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Evaluation Items

Evaluation items are the elements of every program for which the evaluator will provide a response. Although very similar in nature, different names are used to refer to evaluation items depending on the program type.

Program Type

Evaluation Item Nomenclature


Key Performance Indicator (KPI)




Risk Item

Information Management and Robo

Data Item

Evaluation items share certain common characteristics:

  • Inclusion in a category of one or more related evaluation items (e.g., financial performance KPIs may be grouped under a category “Financial”).
    • A specialized category called “Critical Gate” changes the behavior of the evaluation such that a rating of these items that is below minimum acceptable values will result in the failure or rejection of the entire evaluation: effectively, if a Critical Gate evaluation item fails, the whole evaluation fails.
  • Unique identification number – allows unambiguous reference and ordering of evaluation items.
  • Unique description – provides sufficient explanation to the evaluator to understand what data are being requested.
  • Frequency - specifies the periodicity of the evaluation (annual, semi-annual, quarterly, monthly, one-time).
  • Score type - specifies the scale on which the evaluation item will be rated (10 pt Scale, 5 pt Scale, Info Only, Letter (A-E), Numeric, Percent, R/Y/G, Yes/No).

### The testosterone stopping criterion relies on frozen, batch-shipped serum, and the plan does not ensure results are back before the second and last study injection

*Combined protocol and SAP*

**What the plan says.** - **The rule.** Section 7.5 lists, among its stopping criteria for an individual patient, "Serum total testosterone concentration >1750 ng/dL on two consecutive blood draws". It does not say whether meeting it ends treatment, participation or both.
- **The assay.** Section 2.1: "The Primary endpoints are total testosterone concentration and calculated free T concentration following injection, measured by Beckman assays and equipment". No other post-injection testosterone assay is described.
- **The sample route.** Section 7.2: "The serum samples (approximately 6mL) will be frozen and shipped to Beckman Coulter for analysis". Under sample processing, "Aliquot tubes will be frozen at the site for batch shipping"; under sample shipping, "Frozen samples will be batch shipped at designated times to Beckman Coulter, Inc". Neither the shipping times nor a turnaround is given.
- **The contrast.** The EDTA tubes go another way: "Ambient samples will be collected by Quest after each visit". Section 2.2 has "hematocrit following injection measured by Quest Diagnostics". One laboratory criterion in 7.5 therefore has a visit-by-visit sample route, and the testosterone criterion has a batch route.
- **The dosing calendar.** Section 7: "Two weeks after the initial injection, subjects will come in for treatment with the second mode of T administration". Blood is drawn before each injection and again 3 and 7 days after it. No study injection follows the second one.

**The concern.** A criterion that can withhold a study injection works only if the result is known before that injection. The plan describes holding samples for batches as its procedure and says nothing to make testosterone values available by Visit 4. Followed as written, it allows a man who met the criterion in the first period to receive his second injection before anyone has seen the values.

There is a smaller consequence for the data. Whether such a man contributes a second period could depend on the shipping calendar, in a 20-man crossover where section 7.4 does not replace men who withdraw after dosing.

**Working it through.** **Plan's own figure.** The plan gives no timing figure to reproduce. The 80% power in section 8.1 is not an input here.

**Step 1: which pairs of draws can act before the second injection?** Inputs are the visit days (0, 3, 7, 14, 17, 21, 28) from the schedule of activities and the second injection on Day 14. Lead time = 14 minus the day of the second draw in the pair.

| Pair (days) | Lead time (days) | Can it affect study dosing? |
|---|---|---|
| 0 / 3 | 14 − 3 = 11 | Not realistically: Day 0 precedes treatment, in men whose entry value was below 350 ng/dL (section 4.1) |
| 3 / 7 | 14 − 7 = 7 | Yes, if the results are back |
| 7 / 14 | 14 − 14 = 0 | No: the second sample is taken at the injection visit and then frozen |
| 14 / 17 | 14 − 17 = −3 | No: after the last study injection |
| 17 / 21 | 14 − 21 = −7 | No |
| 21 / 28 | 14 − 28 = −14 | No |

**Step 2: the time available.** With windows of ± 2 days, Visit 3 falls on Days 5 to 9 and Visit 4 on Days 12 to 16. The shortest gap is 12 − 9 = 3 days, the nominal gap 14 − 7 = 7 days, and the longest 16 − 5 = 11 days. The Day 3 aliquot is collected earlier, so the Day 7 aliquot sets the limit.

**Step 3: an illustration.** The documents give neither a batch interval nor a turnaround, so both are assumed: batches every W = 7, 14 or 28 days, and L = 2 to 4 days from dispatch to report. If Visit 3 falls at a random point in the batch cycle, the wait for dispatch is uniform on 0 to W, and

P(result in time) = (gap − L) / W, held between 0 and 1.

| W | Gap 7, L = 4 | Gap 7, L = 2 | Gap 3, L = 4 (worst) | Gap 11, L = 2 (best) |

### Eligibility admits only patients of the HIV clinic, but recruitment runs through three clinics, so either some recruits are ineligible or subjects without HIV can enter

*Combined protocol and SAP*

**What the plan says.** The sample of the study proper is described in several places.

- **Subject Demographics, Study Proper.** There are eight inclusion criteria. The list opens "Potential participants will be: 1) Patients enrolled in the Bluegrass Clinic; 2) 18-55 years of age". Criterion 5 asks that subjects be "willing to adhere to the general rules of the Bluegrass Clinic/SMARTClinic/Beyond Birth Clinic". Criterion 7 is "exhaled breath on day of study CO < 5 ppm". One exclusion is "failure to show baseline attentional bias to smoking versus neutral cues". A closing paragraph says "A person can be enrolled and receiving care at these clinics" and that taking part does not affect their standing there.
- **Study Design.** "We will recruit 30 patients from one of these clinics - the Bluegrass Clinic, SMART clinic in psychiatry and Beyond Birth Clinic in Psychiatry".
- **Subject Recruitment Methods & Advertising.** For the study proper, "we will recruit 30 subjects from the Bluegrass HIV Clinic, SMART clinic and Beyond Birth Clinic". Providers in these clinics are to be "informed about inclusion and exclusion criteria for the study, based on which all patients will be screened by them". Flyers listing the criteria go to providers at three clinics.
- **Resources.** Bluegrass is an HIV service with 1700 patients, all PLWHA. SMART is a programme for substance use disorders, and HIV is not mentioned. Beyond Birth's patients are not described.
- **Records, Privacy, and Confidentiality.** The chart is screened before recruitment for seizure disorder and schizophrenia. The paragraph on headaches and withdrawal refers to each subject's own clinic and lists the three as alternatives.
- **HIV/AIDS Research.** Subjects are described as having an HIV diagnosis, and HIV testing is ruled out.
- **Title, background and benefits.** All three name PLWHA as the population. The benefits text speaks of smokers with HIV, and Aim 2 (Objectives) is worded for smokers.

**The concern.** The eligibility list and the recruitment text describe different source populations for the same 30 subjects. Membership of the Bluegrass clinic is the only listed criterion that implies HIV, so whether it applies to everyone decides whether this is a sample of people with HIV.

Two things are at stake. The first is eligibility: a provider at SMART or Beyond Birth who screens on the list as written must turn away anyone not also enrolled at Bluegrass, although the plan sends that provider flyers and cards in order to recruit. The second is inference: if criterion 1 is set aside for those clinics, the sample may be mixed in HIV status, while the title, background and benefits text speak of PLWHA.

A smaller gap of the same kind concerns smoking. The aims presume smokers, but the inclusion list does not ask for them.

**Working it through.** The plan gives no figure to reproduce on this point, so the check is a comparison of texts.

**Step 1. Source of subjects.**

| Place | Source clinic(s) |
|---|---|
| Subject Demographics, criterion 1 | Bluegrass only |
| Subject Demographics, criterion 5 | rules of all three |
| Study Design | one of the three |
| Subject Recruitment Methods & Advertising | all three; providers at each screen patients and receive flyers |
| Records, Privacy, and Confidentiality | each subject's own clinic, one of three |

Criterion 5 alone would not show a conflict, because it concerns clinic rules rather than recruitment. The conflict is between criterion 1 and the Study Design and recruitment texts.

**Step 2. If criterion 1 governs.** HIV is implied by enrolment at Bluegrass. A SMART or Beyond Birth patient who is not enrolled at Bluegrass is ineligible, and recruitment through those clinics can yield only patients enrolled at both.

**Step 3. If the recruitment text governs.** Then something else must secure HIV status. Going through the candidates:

• Rating scale parameters (depend on the score type, and may allow specification of minimum, target, and maximum values associated with an evaluation item).
  • Weight - provides a means to emphasize one evaluation item in comparison to another.
  • Designing Evaluation Items

There are some key differences in evaluation items for different types of programs:

  • Compliance requirements are generally yes/no questions, and phrased such that a positive or “yes” response is a preferred status for that requirement.
    • “Has the supplier provided evidence of employment eligibility for all employees and sub-contractors who may work on-site in the delivery of services under this contract?”
  • Performance KPIs are typically expressed as a factor for which a numeric rating can be provided.
    • “Average on-time completion rate for all projects under management during current quarter.”

Regardless of these differences, there are some fundamental best-practice guidelines for all evaluation items that should be considered:

  • Evaluation items should be specific.
    • Good: “Percent of projects delivered within budgeted amount ± 5%”
    • Could be Better: “Level of financial performance”
  • Evaluation items should be measurable.
    • Good: “Number and cumulative duration of system outages within acceptable limits established by SLA”
    • Could be Better: “System performed adequately during the period”
  • Data should be available to the evaluator with which to answer the evaluation item.
  • The total number of evaluation items should be reasonable for the circumstances of the evaluation.
    • Two evaluation items for a ten-year IT outsourcing contract for a Fortune 100 company’s data centers worldwide are probably too few or too vague.
    • Three-hundred unique KPIs for a $50,000 contract to provide paper recycling services are probably too many or too detailed.
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